Mulled wine in the snow: Zagreb

Fat flakes of snow had begun to land on the tip of the aeroplanes wing long before we reached Zagreb airport. Exiting the airport bus at the city centre bus terminal the flakes had begun to settle on windowsills and telegraph wires. 

After checking into our shabby but beautiful central hostel, we decided to brave the sleet to find some nourishment. After walking just one or two blocks north we heard the strains of Eastern European folk music and we smelt the warming spices of mulled wine being simmered. Fairy lights had been threaded up the tall plane trees which stood around a 19th century bandstand. Heaters had been placed around clusters of white bar tables in the snow, and crowds of young and middle aged Zagrebians sipped steaming cups of hot wine and punch, chatting merrily, as the wind whipped the snow into a blizzard around the advent market. 

We drank the harukolo vino (mulled wine), revelling in the fact that it only cost 10 Kuna. In London on the south bank we had been coerced into spending 6 pounds on a smaller, more tasteless polystyrene cup of sweet tasting ribena-wine. 

Image

The market holders had judged the food perfectly for the wintery occasion. Sausages fried until their skins were crispy with lumps of garlic and fat were stuffed into hot dog buns and smothered with mustard, while flatbreads the size of my arm-span were thrown into vats of hot oil and deep fried until they were pulled out, minutes later, shiny and smelling like savoury doughnuts. The air smelt spiced and warm through the snow, even along the main shopping street.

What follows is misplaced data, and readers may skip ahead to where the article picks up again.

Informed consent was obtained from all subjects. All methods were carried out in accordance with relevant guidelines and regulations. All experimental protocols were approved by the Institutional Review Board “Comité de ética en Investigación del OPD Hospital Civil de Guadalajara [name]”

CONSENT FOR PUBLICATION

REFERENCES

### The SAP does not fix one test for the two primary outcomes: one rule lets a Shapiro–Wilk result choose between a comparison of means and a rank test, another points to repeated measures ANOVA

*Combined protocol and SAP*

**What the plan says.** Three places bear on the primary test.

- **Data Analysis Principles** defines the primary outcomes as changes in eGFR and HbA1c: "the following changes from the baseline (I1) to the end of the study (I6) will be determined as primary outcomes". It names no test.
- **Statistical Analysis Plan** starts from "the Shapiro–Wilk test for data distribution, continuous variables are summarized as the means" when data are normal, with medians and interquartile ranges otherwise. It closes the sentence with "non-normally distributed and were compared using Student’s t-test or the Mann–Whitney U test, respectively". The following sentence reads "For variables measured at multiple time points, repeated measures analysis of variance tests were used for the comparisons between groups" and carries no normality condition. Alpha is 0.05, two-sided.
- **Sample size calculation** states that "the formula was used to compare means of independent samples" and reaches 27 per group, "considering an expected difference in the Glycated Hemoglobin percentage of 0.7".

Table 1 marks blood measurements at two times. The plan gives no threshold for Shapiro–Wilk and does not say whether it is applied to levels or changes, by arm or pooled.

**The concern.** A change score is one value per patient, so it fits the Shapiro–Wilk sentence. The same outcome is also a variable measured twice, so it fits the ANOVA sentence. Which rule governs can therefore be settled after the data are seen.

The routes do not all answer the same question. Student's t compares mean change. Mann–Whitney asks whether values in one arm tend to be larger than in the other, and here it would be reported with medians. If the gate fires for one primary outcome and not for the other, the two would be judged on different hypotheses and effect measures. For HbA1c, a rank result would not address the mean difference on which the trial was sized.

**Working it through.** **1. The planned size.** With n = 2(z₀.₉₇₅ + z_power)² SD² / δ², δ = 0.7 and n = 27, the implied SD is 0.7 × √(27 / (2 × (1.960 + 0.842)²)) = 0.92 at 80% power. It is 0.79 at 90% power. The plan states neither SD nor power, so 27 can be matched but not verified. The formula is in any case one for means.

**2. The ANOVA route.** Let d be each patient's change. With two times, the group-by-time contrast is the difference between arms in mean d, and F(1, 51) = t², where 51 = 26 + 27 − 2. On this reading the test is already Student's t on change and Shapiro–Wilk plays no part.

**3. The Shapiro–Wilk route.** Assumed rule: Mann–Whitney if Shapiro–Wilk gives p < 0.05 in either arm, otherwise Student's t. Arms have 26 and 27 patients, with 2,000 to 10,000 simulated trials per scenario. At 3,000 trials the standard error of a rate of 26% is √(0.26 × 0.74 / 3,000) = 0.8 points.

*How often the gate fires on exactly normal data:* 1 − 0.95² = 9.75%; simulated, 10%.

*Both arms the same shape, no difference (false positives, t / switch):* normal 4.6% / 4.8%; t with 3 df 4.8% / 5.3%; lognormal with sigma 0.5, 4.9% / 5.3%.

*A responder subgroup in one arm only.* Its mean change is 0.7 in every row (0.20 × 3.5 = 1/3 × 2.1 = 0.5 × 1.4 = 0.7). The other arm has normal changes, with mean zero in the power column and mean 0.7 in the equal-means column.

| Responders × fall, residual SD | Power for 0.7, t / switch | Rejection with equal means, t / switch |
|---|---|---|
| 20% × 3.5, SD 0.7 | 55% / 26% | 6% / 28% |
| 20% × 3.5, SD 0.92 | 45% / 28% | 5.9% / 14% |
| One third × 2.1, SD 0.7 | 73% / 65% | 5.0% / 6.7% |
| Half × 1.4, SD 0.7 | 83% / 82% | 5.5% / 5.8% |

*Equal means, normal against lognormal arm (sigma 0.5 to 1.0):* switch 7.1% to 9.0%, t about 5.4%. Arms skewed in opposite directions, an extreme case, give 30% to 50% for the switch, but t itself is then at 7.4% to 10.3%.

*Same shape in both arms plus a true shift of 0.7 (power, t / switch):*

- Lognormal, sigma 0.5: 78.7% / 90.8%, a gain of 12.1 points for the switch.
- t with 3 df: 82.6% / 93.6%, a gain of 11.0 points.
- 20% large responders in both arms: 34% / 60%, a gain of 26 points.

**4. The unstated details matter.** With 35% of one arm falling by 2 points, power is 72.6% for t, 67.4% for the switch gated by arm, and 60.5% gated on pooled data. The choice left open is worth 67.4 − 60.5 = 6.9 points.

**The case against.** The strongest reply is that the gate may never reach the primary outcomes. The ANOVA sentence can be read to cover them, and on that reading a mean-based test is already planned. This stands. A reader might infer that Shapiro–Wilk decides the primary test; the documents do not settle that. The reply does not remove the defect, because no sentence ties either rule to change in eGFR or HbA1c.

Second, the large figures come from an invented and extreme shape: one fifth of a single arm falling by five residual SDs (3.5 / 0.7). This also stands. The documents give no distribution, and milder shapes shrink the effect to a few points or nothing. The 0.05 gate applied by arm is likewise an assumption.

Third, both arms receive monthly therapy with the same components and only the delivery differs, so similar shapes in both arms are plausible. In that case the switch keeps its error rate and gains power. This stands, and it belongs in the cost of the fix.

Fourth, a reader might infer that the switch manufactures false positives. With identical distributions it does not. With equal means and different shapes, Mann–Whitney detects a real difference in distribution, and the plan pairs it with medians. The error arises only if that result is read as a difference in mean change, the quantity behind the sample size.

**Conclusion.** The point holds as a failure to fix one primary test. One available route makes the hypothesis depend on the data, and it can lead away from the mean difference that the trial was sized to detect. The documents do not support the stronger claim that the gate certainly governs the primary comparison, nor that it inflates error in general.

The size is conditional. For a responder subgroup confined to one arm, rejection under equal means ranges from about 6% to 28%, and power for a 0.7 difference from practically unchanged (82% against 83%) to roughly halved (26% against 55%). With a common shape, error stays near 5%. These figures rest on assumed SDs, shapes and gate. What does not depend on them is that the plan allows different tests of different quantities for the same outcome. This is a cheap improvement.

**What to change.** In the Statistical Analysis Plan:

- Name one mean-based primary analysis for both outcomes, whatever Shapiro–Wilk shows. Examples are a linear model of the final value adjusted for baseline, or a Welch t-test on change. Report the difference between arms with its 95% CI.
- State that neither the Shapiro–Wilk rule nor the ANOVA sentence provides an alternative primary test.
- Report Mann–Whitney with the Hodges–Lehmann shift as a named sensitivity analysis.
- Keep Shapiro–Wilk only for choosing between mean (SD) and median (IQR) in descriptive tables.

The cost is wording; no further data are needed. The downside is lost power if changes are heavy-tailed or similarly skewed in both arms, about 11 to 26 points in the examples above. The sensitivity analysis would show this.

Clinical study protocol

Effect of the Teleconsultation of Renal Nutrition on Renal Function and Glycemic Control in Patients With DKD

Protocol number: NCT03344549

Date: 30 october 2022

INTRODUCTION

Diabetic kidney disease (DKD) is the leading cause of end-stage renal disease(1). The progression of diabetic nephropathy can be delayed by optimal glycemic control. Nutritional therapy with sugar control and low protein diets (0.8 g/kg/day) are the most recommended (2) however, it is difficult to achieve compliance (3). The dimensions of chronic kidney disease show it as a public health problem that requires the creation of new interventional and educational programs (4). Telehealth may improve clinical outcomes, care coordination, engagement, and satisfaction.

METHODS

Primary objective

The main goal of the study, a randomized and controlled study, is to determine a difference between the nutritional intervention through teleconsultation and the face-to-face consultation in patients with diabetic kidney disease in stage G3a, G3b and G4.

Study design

Those who didn’t want the inconvenience of propping up these outdoor bars had taken over the outdoor lounge areas that extended out from every bar and restaurant in the city centre. There were more people outside than inside and there was a buzz on the streets that in England, if the temperature had dropped to a chilling -5 degrees as it was here, everywhere would be deserted and the pub windows would be steamy from being crammed with people trying to escape the cold. Taking al-fresco wining and dining through the winter months is a fabulous idea, especially when the temperature can fall to as low as 20 degrees here. It made everything feel a little more like a holiday.

Advertisements